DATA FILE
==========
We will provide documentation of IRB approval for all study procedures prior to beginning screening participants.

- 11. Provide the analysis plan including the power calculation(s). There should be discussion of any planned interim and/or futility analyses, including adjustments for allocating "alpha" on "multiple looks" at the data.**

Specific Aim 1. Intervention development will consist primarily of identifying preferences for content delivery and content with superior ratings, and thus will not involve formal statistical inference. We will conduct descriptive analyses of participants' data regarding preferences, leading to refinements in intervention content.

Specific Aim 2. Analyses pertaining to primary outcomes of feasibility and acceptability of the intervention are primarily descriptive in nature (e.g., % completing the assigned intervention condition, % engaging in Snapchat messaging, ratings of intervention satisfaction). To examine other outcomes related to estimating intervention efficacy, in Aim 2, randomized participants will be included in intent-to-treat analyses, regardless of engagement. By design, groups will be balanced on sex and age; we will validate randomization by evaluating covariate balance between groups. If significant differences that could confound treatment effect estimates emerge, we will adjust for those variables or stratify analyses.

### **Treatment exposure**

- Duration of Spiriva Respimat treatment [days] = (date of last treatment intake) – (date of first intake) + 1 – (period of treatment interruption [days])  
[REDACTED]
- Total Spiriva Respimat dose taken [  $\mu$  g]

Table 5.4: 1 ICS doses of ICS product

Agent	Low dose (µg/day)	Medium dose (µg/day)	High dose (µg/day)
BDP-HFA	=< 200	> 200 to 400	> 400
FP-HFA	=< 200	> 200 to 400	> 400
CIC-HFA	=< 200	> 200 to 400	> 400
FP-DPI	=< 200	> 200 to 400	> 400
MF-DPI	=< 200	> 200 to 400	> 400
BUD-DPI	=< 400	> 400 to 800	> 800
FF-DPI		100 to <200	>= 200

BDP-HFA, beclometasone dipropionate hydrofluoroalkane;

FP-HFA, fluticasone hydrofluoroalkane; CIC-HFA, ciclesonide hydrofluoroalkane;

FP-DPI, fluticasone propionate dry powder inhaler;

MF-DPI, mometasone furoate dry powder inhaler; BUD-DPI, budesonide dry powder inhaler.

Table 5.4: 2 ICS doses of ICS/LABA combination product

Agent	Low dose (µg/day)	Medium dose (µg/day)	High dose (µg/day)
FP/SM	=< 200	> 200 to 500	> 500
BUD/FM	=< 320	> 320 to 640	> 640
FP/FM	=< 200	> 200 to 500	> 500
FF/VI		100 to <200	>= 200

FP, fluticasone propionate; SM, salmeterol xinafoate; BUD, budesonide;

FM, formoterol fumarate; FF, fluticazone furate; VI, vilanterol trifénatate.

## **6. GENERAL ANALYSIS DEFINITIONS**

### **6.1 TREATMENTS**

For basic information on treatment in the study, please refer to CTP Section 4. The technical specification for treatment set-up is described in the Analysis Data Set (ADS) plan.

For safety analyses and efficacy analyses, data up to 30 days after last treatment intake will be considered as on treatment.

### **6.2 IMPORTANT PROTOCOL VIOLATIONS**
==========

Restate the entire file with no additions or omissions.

We will provide documentation of IRB approval for all study procedures prior to beginning screening participants.

- 11. Provide the analysis plan including the power calculation(s). There should be discussion of any planned interim and/or futility analyses, including adjustments for allocating "alpha" on "multiple looks" at the data.**

Specific Aim 1. Intervention development will consist primarily of identifying preferences for content delivery and content with superior ratings, and thus will not involve formal statistical inference. We will conduct descriptive analyses of participants' data regarding preferences, leading to refinements in intervention content.

Specific Aim 2. Analyses pertaining to primary outcomes of feasibility and acceptability of the intervention are primarily descriptive in nature (e.g., % completing the assigned intervention condition, % engaging in Snapchat messaging, ratings of intervention satisfaction). To examine other outcomes related to estimating intervention efficacy, in Aim 2, randomized participants will be included in intent-to-treat analyses, regardless of engagement. By design, groups will be balanced on sex and age; we will validate randomization by evaluating covariate balance between groups. If significant differences that could confound treatment effect estimates emerge, we will adjust for those variables or stratify analyses.

### **Treatment exposure**

- Duration of Spiriva Respimat treatment [days] = (date of last treatment intake) – (date of first intake) + 1 – (period of treatment interruption [days])  
[REDACTED]
- Total Spiriva Respimat dose taken [  $\mu$  g]

Table 5.4: 1 ICS doses of ICS product

Agent	Low dose (µg/day)	Medium dose (µg/day)	High dose (µg/day)
BDP-HFA	=< 200	> 200 to 400	> 400
FP-HFA	=< 200	> 200 to 400	> 400
CIC-HFA	=< 200	> 200 to 400	> 400
FP-DPI	=< 200	> 200 to 400	> 400
MF-DPI	=< 200	> 200 to 400	> 400
BUD-DPI	=< 400	> 400 to 800	> 800
FF-DPI		100 to <200	>= 200

BDP-HFA, beclometasone dipropionate hydrofluoroalkane;

FP-HFA, fluticasone hydrofluoroalkane; CIC-HFA, ciclesonide hydrofluoroalkane;

FP-DPI, fluticasone propionate dry powder inhaler;

MF-DPI, mometasone furoate dry powder inhaler; BUD-DPI, budesonide dry powder inhaler.

Table 5.4: 2 ICS doses of ICS/LABA combination product

Agent	Low dose (µg/day)	Medium dose (µg/day)	High dose (µg/day)
FP/SM	=< 200	> 200 to 500	> 500
BUD/FM	=< 320	> 320 to 640	> 640
FP/FM	=< 200	> 200 to 500	> 500
FF/VI		100 to <200	>= 200

FP, fluticasone propionate; SM, salmeterol xinafoate; BUD, budesonide;

FM, formoterol fumarate; FF, fluticazone furate; VI, vilanterol trifénatate.

## **6. GENERAL ANALYSIS DEFINITIONS**

### **6.1 TREATMENTS**

For basic information on treatment in the study, please refer to CTP Section 4. The technical specification for treatment set-up is described in the Analysis Data Set (ADS) plan.

For safety analyses and efficacy analyses, data up to 30 days after last treatment intake will be considered as on treatment.

### **6.2 IMPORTANT PROTOCOL VIOLATIONS**